June 29, 2004 -- A respected scholar was gunned down, shot in the doorway of his apartment, and less than a week later a neo-fascist group posted a "death sentence" for the man on its Web site. The leader of the group says police "don't dare" come after him or his followers.
Nikolai Girenko, a Russian anthropologist who had helped St. Petersburg prosecutors investigate several racially motivated murders, was killed by a shotgun blast through the door of his St. Petersburg apartment on June 19.
Four days later, the group Russkaya Respublika (Russian Republic) posted on its Web site a document titled "Sentence No. 1" from its "Tribunal," which laid out what it said were Girenko's crimes — and sentenced him to death.
"The defense did not present convincing evidence in relationship to the defendant and I find N.M. Girenko a confirmed and incorrigible enemy of the Russian people and sentence him to the highest measure of punishment — to be shot," said the statement, which was dated June 12.
In an interview with the Russian news site Strana.ru, Vladimir Popov, the leader of Russkaya Respublika, said the group was responsible for the killing.
"He knew what he was getting into," Popov told Strana.ru. "The sentence was carried out in the name of those he put away."
Popov refused to name the person who fired the shot, but said he was not afraid of the police.
"They won't come to us," he said. "They don't dare. They are afraid of the Russian question. I already know that right now they are trying to write this off as random crime."
Three days after the killing of Girenko, St. Petersburg regional governor Valentina Matvienko announced that her office would oversee the investigation and said 120 investigators had been assigned to the case.
After the posting on the Russkaya Respublika Web site, a spokeswoman for the St. Petersburg prosecutor's office, Elena Ordynskaya, said that all leads in the case would be investigated, including the neo-Nazi group's claim.
While many skinheads have been arrested, tried and convicted of beatings and killings in Russia — most of which have been directed against immigrants from the former Soviet republics in Central Asia and the Caucasus — there have been numerous high-profile cases in which either no suspect was ever identified or the crime was written off as "hooliganism," a term used to describe random crime not motivated by ideology or robbery.
For example, in separate attacks in St. Petersburg in the last year a 6-year-old Gypsy girl was beaten to death and a 9-year-old Tajik girl was killed and her father and her sister seriously injured.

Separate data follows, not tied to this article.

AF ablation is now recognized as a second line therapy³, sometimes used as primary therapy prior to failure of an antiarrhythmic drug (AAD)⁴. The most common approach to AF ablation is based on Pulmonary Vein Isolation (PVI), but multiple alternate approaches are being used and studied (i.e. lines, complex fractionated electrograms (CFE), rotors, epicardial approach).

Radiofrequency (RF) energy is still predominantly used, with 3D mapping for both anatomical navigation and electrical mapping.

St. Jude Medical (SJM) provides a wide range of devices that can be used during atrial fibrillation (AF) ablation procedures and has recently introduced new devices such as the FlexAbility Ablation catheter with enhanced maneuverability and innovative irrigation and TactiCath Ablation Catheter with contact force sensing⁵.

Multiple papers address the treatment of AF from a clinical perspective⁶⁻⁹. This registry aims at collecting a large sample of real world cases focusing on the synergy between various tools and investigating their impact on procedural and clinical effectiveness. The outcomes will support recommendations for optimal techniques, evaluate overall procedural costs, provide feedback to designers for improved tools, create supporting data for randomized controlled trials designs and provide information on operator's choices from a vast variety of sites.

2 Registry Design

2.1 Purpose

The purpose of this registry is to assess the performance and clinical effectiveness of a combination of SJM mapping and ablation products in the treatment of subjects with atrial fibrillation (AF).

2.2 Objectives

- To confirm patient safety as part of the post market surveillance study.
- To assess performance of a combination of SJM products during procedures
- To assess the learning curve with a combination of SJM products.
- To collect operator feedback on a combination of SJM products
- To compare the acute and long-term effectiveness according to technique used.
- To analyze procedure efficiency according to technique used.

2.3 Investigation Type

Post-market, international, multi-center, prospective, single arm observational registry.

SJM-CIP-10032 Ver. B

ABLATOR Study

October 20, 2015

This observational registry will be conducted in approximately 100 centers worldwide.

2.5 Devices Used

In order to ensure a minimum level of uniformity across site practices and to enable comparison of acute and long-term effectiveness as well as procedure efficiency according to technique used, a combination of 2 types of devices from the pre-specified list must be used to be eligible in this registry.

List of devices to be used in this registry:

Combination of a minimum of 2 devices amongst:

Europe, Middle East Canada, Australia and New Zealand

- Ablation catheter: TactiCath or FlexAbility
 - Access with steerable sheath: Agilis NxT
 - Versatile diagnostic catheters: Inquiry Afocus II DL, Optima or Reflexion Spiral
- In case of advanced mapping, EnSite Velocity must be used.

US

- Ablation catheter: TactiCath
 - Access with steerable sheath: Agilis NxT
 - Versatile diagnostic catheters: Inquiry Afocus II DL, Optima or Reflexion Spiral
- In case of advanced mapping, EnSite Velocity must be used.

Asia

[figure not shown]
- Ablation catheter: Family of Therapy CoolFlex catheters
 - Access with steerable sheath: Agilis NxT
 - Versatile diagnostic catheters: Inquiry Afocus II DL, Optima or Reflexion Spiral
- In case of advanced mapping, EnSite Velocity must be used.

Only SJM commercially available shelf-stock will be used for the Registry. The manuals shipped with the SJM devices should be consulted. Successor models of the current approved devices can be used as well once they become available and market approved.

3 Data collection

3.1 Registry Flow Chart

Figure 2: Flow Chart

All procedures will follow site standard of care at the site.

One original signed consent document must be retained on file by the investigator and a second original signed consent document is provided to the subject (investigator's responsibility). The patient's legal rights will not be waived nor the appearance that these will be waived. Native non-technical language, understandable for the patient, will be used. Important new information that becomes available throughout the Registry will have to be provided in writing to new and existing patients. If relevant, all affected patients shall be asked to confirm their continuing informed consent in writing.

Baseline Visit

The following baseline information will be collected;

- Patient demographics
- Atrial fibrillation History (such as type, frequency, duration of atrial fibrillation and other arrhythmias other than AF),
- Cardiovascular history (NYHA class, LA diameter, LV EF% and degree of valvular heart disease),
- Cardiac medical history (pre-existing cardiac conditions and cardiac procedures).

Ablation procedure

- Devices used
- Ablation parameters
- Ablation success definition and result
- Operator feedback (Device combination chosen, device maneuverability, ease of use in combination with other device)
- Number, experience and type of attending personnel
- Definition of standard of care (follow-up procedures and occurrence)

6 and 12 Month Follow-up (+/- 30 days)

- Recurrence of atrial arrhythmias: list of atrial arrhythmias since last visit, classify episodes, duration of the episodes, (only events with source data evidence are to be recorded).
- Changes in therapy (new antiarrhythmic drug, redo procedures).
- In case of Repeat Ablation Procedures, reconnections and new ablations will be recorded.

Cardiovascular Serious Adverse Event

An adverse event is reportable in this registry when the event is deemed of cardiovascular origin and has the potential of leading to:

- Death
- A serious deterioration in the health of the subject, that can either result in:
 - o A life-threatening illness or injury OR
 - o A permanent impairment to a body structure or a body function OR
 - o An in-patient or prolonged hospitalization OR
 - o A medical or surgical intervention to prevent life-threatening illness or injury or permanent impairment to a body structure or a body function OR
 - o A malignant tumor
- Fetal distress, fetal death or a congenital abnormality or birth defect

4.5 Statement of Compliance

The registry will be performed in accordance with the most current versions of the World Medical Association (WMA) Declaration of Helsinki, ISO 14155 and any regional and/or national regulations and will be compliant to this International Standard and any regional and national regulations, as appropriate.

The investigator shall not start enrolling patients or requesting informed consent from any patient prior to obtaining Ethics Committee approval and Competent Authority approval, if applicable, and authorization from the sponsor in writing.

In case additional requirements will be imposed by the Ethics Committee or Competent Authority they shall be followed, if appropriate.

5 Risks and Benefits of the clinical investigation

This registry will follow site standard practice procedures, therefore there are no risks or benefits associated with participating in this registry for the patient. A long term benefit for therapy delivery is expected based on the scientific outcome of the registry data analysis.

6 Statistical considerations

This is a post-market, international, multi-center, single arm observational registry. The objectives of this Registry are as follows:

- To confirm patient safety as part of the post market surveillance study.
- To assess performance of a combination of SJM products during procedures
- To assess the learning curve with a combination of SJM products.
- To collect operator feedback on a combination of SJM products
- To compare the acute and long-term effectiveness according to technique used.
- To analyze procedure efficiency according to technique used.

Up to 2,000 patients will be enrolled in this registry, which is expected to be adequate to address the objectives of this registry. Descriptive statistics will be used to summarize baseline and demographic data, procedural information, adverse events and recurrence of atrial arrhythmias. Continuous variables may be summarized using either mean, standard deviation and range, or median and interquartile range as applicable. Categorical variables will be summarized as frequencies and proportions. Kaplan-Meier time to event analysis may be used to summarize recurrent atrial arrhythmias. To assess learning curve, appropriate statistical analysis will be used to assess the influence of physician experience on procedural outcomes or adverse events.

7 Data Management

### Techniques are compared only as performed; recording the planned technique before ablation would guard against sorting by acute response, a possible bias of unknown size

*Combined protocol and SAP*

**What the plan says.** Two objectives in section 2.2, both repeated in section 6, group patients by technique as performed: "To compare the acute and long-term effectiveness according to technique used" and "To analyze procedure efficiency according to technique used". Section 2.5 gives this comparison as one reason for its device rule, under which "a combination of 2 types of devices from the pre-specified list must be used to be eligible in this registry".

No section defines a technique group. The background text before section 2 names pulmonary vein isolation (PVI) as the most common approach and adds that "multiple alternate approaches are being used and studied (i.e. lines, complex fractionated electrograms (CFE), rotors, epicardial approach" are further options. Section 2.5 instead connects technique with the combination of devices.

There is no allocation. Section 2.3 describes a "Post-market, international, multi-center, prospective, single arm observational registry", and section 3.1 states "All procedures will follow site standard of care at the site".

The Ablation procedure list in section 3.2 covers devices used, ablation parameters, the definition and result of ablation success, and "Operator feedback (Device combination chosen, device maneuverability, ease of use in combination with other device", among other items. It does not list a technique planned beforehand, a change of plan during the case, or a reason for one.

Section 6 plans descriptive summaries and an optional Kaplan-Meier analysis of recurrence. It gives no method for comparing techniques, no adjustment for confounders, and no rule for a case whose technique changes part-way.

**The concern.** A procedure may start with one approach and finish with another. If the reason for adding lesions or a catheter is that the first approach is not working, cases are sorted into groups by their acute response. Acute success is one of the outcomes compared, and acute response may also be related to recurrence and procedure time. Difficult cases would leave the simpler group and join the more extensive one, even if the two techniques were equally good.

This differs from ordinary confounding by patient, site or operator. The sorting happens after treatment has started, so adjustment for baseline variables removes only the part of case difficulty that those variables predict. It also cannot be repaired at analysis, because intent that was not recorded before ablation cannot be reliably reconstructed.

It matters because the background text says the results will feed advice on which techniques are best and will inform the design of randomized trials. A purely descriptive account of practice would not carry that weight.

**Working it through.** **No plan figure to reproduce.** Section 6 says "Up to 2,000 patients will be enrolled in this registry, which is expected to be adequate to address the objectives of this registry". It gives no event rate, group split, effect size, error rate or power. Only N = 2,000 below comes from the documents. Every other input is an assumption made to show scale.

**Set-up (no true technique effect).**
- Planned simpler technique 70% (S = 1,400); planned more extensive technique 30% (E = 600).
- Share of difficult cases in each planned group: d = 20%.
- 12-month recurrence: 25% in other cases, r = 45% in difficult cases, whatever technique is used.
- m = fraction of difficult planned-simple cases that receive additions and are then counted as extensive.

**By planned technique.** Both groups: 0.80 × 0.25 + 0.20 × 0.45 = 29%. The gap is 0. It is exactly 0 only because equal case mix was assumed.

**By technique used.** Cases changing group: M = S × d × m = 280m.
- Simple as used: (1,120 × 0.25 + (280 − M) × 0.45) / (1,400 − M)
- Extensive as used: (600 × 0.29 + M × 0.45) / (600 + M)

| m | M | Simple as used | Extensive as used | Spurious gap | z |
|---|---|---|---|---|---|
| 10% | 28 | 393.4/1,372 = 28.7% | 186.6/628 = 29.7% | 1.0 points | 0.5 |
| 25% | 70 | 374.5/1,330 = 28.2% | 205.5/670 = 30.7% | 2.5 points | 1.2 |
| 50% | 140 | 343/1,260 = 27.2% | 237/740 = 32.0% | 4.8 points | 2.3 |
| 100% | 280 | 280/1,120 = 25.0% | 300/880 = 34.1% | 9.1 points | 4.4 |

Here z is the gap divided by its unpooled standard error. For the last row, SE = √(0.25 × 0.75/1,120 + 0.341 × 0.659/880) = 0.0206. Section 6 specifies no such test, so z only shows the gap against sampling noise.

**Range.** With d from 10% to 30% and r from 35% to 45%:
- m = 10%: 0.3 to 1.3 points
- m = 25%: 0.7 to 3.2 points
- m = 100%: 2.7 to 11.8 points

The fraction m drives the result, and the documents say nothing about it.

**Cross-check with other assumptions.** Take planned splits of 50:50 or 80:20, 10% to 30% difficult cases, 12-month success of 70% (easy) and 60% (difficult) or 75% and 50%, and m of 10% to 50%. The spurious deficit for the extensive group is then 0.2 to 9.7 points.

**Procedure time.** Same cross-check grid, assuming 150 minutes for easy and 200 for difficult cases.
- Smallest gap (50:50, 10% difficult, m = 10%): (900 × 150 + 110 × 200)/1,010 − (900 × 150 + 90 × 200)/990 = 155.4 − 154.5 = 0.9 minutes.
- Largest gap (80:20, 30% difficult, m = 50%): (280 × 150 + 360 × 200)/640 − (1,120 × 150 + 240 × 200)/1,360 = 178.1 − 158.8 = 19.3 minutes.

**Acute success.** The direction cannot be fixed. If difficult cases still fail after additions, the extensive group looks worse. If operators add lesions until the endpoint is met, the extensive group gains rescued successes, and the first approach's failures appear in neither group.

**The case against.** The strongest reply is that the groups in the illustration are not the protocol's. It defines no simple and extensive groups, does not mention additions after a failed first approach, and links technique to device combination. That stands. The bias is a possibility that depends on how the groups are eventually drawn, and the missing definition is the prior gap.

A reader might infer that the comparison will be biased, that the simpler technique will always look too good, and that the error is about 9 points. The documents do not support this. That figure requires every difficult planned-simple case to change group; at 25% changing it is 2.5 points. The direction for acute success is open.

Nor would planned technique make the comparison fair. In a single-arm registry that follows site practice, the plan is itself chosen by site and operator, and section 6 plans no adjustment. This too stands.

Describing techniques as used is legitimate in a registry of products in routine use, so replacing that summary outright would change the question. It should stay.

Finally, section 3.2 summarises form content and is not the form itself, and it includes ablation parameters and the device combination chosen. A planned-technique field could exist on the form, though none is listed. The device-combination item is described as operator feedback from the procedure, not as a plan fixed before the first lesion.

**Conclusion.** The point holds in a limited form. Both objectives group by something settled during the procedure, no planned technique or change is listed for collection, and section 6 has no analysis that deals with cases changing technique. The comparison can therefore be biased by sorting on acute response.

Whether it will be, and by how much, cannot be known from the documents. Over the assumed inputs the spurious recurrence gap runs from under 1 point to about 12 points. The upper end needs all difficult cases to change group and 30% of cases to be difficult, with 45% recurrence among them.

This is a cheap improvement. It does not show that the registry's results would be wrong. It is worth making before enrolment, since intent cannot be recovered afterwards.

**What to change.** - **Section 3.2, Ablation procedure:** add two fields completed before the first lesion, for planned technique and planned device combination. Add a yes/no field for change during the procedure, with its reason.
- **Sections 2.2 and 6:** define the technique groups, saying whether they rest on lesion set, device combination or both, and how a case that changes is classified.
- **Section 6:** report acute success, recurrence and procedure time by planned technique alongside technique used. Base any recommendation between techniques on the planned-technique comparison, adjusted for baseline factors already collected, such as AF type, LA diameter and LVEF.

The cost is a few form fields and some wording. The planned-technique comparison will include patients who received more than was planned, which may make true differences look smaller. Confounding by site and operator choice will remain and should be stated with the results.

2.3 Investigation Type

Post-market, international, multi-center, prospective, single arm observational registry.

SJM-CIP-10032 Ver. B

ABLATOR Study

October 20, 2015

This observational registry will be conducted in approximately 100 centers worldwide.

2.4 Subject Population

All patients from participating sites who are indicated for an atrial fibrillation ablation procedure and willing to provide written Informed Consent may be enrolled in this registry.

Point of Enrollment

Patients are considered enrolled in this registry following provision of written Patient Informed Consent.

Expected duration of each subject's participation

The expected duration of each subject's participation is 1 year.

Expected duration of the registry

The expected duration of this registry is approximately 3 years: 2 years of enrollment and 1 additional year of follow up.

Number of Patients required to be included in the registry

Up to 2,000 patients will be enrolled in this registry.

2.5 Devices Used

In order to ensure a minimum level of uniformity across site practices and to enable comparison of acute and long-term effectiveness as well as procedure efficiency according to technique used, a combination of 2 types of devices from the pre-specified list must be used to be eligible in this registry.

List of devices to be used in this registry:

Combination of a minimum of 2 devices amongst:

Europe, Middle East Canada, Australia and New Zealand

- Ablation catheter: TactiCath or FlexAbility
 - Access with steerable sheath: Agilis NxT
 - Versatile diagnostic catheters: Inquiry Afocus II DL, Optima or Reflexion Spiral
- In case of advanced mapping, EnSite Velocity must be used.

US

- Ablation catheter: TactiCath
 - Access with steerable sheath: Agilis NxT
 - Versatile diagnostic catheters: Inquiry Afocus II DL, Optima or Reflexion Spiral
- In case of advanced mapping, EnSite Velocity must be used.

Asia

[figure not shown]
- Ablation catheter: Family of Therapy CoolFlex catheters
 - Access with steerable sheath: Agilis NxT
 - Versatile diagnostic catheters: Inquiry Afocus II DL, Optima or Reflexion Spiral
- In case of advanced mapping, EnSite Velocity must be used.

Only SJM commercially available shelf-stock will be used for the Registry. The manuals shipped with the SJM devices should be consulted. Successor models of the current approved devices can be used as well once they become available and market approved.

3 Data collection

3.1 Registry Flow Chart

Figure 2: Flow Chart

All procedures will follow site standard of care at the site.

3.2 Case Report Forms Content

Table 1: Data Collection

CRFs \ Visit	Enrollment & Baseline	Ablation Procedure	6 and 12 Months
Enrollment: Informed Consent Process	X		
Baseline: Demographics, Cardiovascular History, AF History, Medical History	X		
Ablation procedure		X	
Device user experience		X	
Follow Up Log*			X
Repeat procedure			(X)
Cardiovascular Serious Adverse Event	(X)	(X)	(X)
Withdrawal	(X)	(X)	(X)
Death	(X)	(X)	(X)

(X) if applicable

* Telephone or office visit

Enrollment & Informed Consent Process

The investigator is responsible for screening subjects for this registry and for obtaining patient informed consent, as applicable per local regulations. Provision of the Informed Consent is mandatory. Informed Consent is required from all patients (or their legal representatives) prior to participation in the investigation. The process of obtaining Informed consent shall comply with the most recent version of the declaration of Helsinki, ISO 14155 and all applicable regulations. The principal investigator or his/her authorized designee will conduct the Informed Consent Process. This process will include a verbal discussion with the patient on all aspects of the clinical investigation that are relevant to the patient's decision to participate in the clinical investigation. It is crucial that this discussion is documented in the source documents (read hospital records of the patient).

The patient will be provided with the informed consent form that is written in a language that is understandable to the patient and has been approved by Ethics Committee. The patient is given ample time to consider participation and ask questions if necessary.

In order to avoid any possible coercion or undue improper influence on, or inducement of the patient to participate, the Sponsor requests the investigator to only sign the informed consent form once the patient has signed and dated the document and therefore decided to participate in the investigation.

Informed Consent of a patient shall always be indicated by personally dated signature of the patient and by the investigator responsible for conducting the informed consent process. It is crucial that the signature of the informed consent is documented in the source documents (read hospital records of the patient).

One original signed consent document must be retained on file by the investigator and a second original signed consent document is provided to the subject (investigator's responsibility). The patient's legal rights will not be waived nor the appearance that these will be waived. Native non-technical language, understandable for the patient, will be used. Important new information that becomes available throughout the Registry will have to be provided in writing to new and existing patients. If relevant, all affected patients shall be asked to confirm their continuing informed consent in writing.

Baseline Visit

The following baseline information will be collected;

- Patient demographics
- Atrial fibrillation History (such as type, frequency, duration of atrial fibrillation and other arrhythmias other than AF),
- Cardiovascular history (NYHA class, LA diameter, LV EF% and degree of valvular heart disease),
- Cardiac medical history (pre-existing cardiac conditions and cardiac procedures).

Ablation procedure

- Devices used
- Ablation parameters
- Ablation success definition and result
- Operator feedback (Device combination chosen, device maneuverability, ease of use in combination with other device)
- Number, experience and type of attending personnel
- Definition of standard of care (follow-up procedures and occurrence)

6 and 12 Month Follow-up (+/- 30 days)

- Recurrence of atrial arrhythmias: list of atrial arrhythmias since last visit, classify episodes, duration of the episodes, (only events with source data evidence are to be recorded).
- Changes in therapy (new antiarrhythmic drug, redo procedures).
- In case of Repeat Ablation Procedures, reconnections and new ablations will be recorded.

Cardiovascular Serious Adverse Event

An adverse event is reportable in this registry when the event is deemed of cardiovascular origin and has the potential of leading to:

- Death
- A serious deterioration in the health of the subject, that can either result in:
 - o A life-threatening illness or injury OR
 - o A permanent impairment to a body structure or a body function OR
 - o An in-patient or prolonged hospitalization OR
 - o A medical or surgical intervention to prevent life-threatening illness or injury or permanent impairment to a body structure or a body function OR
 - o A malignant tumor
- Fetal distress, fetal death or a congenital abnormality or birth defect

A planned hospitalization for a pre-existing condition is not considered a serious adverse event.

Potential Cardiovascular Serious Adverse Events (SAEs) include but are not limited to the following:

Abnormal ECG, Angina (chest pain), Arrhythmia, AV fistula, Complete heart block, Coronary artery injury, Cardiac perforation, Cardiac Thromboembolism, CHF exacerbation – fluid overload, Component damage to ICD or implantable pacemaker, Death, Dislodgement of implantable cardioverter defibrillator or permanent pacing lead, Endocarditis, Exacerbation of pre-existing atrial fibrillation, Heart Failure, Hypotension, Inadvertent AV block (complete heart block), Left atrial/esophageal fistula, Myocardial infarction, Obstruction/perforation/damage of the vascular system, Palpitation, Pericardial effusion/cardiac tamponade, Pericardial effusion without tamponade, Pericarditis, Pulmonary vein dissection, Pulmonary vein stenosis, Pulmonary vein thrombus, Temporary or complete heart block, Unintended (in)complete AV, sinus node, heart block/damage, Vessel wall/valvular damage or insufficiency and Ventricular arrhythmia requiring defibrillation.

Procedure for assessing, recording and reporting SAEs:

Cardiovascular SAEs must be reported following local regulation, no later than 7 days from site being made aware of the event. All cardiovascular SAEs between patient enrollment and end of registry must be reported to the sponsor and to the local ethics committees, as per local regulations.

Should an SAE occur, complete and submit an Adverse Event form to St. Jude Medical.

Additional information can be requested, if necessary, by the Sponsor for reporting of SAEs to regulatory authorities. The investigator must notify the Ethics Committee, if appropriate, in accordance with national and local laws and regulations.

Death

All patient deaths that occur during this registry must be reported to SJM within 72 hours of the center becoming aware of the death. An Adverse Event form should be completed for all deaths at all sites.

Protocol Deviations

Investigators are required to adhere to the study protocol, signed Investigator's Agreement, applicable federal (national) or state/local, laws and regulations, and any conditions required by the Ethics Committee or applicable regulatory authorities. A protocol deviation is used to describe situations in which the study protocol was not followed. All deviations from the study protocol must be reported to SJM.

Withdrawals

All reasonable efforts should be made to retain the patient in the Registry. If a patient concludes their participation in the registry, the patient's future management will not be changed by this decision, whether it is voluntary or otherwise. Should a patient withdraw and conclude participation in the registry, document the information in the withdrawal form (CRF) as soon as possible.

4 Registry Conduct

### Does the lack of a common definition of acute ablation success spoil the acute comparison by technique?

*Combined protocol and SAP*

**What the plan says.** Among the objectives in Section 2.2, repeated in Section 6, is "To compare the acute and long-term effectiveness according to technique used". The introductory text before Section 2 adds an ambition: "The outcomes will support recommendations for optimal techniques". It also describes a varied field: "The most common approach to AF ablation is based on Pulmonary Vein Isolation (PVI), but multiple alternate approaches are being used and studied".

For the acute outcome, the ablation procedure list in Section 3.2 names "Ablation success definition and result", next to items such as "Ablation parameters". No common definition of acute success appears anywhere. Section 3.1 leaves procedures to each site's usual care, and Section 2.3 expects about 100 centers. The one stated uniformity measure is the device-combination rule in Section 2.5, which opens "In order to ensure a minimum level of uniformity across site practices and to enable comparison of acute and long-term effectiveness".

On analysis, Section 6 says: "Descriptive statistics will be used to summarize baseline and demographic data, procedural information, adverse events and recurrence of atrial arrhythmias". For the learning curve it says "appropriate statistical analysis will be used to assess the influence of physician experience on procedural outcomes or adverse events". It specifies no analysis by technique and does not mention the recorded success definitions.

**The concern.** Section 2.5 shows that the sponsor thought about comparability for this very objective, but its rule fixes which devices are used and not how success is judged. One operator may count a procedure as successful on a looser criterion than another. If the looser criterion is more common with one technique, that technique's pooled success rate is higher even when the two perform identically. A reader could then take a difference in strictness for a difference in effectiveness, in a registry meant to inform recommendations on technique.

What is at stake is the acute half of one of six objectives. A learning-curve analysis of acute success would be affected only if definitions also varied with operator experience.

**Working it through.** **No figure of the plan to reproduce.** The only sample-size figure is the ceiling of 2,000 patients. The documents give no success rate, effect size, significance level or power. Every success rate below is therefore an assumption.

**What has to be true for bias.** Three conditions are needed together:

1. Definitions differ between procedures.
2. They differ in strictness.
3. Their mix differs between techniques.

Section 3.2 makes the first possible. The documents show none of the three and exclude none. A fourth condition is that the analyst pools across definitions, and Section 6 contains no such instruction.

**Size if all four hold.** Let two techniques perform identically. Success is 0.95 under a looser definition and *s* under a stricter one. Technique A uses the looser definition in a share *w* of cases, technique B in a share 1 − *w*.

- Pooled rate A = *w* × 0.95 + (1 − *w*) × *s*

Both crimes were ascribed to random hooliganism, though in the case of the Tajik family — from the former Soviet republic Tajikistan, in Central Asia — witnesses described the attackers as teenagers with shaved heads shouting "Russia for Russians."
Marshall Goldman, the assistant director of the Davis Center for Russian Studies at Harvard University, said the concern is not that police or the state security service, the FSB, might be afraid of skinheads or neo-fascists, but that some in their ranks might be sympathetic to the ultra-nationalist cause.
"They do seem to have some support from within police ranks, and that's a problem when they go after particularly Central Asians," he said. "I think it's not unfair to say that there are likely people in the FSB who support it, but it's very difficult to document."
As in the United States and Europe, neo-fascists and skinheads in Russia have traditionally targeted minorities, but the U.S. State Department noted that American tourists may be at risk of attack as well.
"Violent, racially motivated attacks on people of color and foreigners have become widespread in Russia," according to the State Department's current consular information sheet for Russia. "Many of these attacks target university students, particularly those of Asian and African origin, but older tourists have also been targeted. Travelers are urged to exercise caution in areas frequented by 'skinhead' groups and wherever large groups have gathered."
There are no solid numbers on how many skinheads there are in Russia, but the Moscow Bureau of Human Rights estimates there are about 50,000 active members of such extremist groups. There have been reports of alleged skinhead attacks in nearly every major Russian city.
When such groups began appearing after the collapse of the Soviet Union and then growing as the Russian economy foundered, many experts both within and outside Russian said the rise of skinhead violence was directly related to the economy. Skinhead violence has not declined, though, even as the Russian economy has improved over the last few years.
Goldman said that the rise of such extremist groups cannot be blamed solely on economics. Instead, he said, it is fueled by nationalist pride, which was battered by the country's loss of superpower status. A recent nationwide poll done by St. Petersburg University said that one out of every three Russians between the ages of 16 and 19 describes themselves as "nationalist."
"The bigger problem is not so much the size [of the skinhead problem], it's that they wrapped themselves up in the nationalist banner. There's a factor of this that goes over into fascism and they identify themselves with Hitler, which really surprises me," Goldman said.